Quarterfinal action at the Olympic men's hockey tournament Wednesday continued to provide as many twists and turns as the Sea to Sky Highway that links host city Vancouver to the alpine venues at Whistler. Canada delivered a stunning victory over Russia, Slovakia upset defending gold medalist Sweden for its biggest win on ice since gaining independence in 1993 and the United States and Finland survived cliff-hangers over Switzerland and the Czech Republic, respectively.
"If you're going to end a drought in sports, you might as well do it with style," writes Damien Cox of the Toronto Star in chronicling Team Canada's convincing victory. "Canada didn't just win its first Olympic hockey game against Russia in 50 years on Wednesday. It delivered a stunning performance that will resonate for years, particularly if the final four days of these wonderful Winter Olympics include two more victories.
"Quite simply, hammering the Russian Bear by a more-than-convincing 7-3 score not only eliminated one of Canada's most dangerous rivals, it reinserted Canada into the position it held when Wayne Gretzky
lit the Olympic cauldron in the drizzle 13 days ago -- the favorite to win gold."
* "Who would have thought?" wondered Roy MacGregor in the Globe and Mail.
"The score a rout, the game more exhibition than exceptional, the two key personalities invisible, the skills on display ranging from breathtaking to beer league. But this country is at peace with itself -- finally, and even if only for the moment.
"The bounces went our way," Canadian head coach Mike Babcock said in a remarkable understatement. Bounces, pucks, hits, shots, checks, even line changes all went Canada's way last night, with a charged crowd pouring positive emotion down their team.
"It was a match that had been billed for months as the gold-medal showdown, the much-anticipated game happening instead -- thanks to Canada's problems in the preliminary round -- in the quarterfinals. The meeting had also been heavily advertised as an Olympic showdown between the game's two greatest players, Canada's Sidney Crosby
and Russia's Alexander Ovechkin. It never happened."
* "Who predicted this?" echoed Sports Illustrated's S.L. Price.
"There was no stopping it. This big red wave came crashing down on the Russians Wednesday evening: One weapon after another, smart and tough, squeezing them for time and space. The big red wave kept rolling, playing less under pressure than with it -- welcoming it now -- pushed by the swell of pride from the thousands circling the ice and the arena and the city, too. Getzlaf, Boyle, Nash: The wave came at the Russians, pushed them under early, never allowed even the slightest bit of air.
"There went shell-shocked goalie Evgeni Nabakov. There went Alex Ovechkin
, crumpled against the boards. Canada's national hockey team has won world championships, won an Olympic gold medal; it beat the mighty Soviets in Moscow in 1972. But on this big a stage, against this talented a team?"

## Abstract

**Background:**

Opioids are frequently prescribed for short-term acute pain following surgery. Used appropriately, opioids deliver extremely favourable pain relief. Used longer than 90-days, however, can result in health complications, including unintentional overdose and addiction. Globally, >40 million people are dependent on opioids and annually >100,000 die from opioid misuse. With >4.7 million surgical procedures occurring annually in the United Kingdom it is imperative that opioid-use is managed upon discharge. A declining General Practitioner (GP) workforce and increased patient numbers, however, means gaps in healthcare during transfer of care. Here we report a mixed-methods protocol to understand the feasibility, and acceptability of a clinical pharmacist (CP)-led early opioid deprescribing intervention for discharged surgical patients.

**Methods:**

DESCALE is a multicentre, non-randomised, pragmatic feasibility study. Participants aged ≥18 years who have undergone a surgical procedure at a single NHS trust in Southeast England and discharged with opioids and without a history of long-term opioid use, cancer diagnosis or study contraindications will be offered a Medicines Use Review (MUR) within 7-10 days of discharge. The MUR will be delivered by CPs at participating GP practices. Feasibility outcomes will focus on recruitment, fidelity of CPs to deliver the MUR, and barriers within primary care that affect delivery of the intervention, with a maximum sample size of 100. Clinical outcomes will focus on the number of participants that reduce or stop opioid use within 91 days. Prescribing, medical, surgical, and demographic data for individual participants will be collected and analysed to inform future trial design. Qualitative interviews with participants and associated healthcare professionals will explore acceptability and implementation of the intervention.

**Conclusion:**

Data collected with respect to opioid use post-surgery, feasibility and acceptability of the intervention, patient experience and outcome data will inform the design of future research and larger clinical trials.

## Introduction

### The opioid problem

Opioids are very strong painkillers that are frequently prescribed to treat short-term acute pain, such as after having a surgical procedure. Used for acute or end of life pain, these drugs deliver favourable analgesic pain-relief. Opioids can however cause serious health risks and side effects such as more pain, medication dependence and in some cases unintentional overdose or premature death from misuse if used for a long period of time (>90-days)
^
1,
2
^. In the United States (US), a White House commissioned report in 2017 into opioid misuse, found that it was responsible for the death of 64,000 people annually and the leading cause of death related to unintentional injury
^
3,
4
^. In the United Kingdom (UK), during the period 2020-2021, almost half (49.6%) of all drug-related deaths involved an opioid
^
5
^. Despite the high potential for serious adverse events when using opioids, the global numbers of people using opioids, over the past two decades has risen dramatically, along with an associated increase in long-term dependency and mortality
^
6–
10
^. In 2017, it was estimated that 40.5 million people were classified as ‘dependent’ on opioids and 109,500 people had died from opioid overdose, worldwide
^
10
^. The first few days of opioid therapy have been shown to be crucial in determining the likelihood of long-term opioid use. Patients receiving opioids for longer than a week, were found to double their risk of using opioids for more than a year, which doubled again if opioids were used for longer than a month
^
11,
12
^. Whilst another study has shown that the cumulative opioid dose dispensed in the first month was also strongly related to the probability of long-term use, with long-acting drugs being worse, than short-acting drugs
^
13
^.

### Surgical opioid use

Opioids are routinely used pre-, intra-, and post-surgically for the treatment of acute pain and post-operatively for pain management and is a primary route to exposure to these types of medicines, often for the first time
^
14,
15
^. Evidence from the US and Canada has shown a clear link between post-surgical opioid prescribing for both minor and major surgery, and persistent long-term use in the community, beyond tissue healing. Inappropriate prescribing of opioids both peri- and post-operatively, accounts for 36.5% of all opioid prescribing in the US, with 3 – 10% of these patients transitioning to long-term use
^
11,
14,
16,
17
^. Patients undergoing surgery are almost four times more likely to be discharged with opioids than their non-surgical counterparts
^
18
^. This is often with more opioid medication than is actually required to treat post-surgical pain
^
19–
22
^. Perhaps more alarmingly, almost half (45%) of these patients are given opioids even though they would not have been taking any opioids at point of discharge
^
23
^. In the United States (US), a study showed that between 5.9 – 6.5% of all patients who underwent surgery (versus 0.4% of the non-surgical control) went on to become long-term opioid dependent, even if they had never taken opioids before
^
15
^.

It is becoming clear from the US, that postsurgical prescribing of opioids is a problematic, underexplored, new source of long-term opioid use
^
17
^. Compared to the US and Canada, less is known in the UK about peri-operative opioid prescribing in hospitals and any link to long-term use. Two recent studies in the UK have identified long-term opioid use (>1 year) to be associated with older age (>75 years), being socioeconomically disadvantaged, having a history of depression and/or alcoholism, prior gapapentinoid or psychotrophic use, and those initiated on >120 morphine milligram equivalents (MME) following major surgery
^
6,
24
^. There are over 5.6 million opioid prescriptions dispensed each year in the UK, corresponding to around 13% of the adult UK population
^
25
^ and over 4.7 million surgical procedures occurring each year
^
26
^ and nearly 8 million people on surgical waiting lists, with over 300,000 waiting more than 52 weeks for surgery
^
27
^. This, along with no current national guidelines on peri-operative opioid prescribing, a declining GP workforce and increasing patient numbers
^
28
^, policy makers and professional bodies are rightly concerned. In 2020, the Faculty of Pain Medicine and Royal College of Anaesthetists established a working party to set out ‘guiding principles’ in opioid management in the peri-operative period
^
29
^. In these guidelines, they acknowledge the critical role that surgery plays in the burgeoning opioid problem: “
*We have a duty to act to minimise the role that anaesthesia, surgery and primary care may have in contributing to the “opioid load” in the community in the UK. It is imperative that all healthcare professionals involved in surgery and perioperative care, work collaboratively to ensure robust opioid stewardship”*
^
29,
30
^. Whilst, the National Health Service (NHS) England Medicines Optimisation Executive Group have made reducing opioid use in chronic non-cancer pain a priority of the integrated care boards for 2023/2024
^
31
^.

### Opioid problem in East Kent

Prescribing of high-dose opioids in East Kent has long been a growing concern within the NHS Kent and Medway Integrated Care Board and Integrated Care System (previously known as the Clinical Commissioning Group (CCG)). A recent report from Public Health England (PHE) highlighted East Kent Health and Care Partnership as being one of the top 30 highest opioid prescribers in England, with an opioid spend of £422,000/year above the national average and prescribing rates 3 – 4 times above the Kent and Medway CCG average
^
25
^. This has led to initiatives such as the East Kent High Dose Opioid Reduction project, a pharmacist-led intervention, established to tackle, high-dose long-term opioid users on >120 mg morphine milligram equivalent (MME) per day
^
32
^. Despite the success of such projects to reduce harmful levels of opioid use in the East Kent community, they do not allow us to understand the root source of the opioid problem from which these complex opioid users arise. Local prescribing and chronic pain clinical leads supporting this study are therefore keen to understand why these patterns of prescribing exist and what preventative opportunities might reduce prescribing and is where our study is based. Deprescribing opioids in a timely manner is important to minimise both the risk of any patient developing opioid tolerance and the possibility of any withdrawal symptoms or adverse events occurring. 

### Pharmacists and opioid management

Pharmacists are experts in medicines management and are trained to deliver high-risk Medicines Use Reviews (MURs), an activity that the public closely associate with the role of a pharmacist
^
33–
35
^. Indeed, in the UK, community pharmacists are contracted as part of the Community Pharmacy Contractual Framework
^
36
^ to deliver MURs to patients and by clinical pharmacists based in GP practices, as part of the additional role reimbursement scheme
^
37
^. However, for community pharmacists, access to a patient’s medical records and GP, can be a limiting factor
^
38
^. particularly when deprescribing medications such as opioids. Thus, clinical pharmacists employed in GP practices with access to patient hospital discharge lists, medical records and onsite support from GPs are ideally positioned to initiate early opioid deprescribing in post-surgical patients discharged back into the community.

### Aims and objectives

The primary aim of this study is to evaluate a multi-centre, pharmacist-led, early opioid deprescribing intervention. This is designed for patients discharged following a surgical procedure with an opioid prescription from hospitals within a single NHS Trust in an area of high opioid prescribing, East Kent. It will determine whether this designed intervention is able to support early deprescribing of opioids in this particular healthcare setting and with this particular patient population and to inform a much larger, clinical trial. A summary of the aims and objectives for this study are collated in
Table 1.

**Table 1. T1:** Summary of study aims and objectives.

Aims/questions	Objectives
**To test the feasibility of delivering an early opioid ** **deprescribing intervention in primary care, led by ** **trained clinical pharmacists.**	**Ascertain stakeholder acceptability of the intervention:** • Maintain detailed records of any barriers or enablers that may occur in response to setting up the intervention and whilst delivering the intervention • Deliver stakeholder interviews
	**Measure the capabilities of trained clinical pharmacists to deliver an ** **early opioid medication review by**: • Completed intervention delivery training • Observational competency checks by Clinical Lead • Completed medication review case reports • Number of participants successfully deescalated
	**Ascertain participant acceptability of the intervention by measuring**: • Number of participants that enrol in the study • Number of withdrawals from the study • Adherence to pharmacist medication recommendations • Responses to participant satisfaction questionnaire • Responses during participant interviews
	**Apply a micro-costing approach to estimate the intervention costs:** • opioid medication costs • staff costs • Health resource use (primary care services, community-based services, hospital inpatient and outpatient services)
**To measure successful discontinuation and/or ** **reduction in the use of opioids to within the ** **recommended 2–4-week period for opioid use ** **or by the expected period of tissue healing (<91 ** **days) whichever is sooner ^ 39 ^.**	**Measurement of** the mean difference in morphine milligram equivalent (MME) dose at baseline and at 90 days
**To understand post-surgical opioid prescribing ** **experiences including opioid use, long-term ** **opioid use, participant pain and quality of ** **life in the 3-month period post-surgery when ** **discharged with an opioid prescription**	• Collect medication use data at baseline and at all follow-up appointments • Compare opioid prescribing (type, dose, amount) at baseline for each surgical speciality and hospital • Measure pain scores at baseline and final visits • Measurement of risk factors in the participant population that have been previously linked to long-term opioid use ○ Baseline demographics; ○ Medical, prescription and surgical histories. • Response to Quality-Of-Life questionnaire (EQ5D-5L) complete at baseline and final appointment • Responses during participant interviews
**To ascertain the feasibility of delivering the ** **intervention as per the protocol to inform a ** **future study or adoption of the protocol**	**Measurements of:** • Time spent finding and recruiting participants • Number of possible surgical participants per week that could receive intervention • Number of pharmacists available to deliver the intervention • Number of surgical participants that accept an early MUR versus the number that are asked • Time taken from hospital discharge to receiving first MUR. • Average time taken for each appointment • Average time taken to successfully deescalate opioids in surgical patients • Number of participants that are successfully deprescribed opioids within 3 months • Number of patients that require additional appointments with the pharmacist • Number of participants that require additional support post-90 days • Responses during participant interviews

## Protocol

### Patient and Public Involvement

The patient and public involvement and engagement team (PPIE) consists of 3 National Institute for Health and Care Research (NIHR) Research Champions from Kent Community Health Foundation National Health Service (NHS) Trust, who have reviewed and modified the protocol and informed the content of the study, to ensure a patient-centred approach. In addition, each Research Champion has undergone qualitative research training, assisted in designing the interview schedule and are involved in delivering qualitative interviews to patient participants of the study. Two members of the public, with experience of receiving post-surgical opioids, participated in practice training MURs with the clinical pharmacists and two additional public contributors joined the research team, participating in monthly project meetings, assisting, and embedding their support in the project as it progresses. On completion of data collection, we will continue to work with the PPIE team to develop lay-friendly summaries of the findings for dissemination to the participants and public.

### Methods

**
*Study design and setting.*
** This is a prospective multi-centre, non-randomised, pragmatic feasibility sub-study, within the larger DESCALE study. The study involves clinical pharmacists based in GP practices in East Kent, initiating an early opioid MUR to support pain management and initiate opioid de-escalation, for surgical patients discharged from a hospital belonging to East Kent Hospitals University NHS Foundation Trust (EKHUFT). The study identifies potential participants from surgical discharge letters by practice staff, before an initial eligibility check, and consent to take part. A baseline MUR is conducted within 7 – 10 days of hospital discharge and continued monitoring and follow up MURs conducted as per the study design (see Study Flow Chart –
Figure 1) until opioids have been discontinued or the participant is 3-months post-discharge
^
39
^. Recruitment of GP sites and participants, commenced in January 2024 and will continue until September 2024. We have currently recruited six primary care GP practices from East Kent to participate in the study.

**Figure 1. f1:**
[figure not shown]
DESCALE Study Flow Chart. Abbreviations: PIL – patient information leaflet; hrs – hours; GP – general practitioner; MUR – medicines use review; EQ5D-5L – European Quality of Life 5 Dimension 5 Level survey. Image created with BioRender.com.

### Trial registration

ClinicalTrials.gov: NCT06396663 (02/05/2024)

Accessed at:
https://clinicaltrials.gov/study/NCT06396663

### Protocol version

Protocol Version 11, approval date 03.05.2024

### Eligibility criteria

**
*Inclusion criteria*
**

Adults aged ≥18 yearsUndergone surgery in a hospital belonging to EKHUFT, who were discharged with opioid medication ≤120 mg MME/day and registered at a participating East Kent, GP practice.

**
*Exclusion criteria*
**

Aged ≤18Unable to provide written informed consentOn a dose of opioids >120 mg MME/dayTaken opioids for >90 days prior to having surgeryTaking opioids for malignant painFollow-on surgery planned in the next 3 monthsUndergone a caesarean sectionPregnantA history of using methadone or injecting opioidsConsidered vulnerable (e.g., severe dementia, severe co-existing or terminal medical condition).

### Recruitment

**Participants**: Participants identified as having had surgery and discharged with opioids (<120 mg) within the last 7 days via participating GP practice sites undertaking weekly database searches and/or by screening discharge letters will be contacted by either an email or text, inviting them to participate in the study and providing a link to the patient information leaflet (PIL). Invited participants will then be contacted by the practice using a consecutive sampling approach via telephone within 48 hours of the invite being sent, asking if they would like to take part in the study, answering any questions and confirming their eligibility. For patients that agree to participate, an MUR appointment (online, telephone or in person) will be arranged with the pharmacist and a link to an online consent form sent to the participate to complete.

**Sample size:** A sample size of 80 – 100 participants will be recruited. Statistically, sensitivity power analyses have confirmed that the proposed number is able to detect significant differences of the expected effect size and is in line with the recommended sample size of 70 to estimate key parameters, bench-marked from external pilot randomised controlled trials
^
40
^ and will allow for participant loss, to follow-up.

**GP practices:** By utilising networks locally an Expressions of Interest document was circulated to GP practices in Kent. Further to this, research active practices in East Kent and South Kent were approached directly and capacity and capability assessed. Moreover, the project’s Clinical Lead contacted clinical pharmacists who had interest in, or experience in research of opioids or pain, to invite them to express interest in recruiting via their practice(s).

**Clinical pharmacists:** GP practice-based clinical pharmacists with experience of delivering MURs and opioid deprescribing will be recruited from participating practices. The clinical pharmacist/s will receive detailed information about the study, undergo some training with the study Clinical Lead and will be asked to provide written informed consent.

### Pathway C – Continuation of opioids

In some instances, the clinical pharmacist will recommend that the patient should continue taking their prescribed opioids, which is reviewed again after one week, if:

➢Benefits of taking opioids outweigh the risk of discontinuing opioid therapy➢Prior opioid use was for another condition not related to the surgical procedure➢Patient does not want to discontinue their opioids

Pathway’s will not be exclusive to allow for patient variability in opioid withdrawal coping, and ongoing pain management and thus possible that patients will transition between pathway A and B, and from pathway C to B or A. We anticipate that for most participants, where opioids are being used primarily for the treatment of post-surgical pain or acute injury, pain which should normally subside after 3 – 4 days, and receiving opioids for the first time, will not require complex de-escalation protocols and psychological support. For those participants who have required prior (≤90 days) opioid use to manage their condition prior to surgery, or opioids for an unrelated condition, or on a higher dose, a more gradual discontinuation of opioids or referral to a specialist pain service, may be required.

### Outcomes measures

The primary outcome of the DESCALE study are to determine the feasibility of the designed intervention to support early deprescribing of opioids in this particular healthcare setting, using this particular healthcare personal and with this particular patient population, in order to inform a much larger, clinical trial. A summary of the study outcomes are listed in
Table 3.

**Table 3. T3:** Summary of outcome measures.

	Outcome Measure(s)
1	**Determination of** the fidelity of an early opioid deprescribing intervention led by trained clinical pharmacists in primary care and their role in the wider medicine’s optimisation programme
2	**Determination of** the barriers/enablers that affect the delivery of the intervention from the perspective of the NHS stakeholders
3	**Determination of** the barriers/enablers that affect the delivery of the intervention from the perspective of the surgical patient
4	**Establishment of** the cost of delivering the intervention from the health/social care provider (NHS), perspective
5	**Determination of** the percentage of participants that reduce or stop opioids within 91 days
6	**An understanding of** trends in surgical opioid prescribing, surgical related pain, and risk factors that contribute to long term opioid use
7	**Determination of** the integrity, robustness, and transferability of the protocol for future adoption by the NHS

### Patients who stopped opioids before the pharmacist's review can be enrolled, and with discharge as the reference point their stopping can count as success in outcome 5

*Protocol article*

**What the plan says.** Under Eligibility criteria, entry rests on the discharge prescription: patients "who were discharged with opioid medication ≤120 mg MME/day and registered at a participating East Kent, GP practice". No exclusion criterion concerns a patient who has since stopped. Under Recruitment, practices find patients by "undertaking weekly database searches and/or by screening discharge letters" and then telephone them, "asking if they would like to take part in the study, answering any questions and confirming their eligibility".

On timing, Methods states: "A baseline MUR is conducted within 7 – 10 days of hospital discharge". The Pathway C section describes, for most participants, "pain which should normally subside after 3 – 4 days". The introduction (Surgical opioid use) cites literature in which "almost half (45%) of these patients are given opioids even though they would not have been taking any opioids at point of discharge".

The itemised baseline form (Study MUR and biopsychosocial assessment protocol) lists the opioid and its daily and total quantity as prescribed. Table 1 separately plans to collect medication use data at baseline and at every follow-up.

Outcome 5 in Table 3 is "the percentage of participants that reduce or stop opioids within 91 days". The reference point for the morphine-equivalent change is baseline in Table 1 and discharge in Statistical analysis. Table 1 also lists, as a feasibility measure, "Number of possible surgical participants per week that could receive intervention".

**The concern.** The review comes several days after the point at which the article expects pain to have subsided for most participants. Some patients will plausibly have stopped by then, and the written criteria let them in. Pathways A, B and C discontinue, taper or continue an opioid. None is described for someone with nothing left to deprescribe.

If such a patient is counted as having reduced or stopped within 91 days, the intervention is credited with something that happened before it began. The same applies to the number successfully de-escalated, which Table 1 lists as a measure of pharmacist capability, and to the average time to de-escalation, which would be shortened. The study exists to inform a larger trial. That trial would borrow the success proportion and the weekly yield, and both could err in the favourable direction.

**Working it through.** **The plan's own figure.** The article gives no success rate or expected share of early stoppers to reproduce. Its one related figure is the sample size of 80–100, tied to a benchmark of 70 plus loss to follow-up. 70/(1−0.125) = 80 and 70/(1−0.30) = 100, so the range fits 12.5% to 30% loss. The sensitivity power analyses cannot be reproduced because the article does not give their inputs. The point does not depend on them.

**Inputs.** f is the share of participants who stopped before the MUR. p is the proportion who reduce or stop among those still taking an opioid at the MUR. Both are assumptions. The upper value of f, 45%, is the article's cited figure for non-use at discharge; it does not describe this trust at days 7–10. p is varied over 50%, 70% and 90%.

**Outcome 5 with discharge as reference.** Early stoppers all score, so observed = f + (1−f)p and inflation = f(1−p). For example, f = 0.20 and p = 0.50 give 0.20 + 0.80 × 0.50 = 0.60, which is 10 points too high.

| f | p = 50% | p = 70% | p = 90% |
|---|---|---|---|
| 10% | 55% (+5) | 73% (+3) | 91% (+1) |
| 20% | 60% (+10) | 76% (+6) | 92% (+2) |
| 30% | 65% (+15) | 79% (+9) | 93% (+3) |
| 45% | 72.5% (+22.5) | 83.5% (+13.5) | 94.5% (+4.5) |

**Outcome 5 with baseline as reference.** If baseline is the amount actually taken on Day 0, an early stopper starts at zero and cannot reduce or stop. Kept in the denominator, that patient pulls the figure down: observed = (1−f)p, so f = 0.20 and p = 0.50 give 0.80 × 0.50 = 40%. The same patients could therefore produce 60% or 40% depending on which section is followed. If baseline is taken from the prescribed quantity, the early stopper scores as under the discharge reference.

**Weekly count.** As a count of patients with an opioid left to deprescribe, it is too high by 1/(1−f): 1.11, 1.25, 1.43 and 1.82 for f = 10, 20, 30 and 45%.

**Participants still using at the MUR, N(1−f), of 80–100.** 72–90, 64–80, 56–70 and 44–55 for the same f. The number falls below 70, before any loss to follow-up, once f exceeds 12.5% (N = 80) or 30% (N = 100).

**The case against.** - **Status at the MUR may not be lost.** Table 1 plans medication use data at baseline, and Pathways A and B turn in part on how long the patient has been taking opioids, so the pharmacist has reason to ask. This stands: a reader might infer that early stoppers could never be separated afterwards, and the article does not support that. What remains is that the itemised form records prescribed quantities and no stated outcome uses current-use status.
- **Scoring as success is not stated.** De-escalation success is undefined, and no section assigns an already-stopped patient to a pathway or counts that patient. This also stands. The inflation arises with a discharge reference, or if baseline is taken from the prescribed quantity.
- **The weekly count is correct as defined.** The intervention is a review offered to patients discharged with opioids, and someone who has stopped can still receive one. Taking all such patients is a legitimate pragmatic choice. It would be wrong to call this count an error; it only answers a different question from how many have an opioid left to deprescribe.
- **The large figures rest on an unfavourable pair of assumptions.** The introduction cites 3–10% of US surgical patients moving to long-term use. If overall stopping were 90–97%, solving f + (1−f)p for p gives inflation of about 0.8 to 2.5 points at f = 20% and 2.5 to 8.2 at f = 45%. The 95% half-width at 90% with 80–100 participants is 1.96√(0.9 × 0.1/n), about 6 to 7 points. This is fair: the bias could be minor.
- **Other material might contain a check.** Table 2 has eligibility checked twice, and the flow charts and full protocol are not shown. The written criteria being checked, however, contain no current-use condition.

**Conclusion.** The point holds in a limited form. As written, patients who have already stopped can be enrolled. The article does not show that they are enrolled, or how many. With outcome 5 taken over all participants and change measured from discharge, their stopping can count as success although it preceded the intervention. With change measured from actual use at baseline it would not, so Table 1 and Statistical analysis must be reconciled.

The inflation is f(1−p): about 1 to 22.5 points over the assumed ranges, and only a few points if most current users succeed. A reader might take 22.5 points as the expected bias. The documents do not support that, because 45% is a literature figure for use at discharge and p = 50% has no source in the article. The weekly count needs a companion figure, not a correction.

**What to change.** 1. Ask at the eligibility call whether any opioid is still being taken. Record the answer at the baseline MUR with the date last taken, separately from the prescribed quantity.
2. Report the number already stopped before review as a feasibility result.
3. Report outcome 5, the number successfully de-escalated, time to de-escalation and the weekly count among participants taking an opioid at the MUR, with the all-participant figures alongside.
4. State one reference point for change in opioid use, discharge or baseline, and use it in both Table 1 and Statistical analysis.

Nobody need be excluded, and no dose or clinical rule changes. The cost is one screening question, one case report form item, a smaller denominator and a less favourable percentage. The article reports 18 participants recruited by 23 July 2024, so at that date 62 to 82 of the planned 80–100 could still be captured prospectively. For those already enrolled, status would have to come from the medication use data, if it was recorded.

* "The first period was without question the most emotionally-charged, dominant 20 minutes of Olympic hockey I have seen played by a Canadian team against a quality opponent since the NHL started going to the Olympics in 1998, stated TSN's Bob McKenzie.
"That was absolutely overwhelming, and one of the big reasons for that was because the young Canadians got the matchups they wanted, and they were able to step up and take away the time and space of Alexander Ovechkin and Evgeni Malkin
, the two offensive forces."
* "This is what Canadians have wanted, from the moment the cauldron was lit, from the awarding of the Olympics to Vancouver seven years ago, probably from birth," wrote Tracee Hamilton in the Washington Post. "What all of Canada had built into an Alex Ovechkin
vs. Sidney Crosby
matchup -- the red-clad, hockey-mad fans gave the arena the look of Verizon Center during a Caps-Penguins playoff game -- instead turned into an eye-averting onslaught ... Not only were the Canadian goals plentiful, despite the Crosby drought, but some of them were works of art, tremendous displays of teamwork and crisp passing and anticipation."
* "This was a humiliation like few I've covered," blogged Michael Russo of the Minneapolis Star-Tribune. "Russia was supposed to challenge for gold. But nothing was stopping the Canadians in this game, especially in front of this electric crowd ... The US was able to take Canada's crowd out of the game 41 seconds in the other day, and they never let Canada have the lead. That would not be the case tonight for Russia. Canada scored early and kept coming, and the crowd kept getting louder and louder."
* Few among the Russian men's hockey team will escape criticism following its performance in Vancouver, including the coaching staff:
"The question that has to be asked after Russia's 7-3 loss to Canada in men's hockey is whether coach Vyacheslav Bykov was as out of sync as his players, writes Kevin Allen of USA Today. "Bykov didn't pull starting goalie Evgeni Nabokov
until after he had surrendered six goals. Because Canada's energy level was enormous, it probably would not have mattered. But we will never know for sure. Canada coach Mike Babcock praised Bykov for bringing stability and discipline to the Russian program, and deservedly so. Under Bykov, the Russians have won back-to-back World Championships. He clearly knows what to do behind the bench.
"But I feel comfortable in saying that every coach in the NHL would have pulled Nabokov long before Bykov did. When it was 3-0, I was thinking he might do it just to change the look, even if he wanted to bring him back at the start of the second period. When you don't change goalies in the face of the pressure that Canada was putting on Russia at the time, it leaves the impression of surrender. Sometimes a new goalie comes in and makes a couple of big saves and it ignites the team."
* "Cinderella was hanging around Canada Hockey House on Wednesday, looking to walk away with a stunning Olympic upset," wrote the Vancouver Sun's Ben Kuzma on Switzerland's game effort in a 2-0 loss to Team USA.